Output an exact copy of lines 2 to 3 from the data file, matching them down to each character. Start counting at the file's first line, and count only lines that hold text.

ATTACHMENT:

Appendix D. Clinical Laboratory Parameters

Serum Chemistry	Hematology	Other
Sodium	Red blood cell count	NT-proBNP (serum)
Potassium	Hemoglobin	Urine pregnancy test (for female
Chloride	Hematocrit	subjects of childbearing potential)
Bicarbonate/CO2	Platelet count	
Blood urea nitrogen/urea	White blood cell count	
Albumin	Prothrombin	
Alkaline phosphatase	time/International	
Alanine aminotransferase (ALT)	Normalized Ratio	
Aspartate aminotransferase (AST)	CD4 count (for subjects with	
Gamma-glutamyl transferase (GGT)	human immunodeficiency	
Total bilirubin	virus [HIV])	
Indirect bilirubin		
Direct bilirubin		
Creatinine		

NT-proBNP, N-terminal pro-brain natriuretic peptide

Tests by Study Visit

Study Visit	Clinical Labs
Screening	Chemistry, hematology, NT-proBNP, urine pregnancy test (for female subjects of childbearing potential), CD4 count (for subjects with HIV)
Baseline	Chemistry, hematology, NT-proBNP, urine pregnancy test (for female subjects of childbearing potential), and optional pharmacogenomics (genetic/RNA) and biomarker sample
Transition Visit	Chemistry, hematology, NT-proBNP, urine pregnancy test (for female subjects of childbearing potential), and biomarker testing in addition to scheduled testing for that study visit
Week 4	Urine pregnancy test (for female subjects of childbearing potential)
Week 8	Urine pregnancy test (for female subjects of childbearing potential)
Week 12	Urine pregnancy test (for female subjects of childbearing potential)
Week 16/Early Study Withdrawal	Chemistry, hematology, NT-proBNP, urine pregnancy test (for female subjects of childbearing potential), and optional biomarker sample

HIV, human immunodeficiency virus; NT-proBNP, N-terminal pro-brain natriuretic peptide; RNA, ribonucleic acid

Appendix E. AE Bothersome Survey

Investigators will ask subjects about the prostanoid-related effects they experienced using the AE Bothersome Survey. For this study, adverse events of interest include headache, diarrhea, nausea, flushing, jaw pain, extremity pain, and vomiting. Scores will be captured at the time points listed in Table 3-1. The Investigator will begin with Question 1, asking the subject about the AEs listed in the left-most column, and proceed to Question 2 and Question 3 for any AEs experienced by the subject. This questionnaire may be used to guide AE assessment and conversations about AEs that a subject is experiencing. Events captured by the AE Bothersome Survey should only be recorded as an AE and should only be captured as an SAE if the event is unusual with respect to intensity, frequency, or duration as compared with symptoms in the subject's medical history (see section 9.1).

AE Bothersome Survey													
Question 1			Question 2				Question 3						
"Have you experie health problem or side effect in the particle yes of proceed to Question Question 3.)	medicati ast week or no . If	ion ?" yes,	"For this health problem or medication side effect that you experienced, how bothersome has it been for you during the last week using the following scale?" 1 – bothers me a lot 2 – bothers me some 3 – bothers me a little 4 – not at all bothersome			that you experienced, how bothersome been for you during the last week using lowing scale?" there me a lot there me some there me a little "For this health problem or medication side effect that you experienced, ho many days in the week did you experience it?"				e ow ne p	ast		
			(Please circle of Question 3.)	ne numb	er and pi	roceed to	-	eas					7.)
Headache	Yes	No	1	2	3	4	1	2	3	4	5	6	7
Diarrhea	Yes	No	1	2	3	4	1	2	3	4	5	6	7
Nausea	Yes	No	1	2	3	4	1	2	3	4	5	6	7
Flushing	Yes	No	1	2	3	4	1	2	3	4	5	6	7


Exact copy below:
Serum Chemistry	Hematology	Other
Sodium	Red blood cell count	NT-proBNP (serum)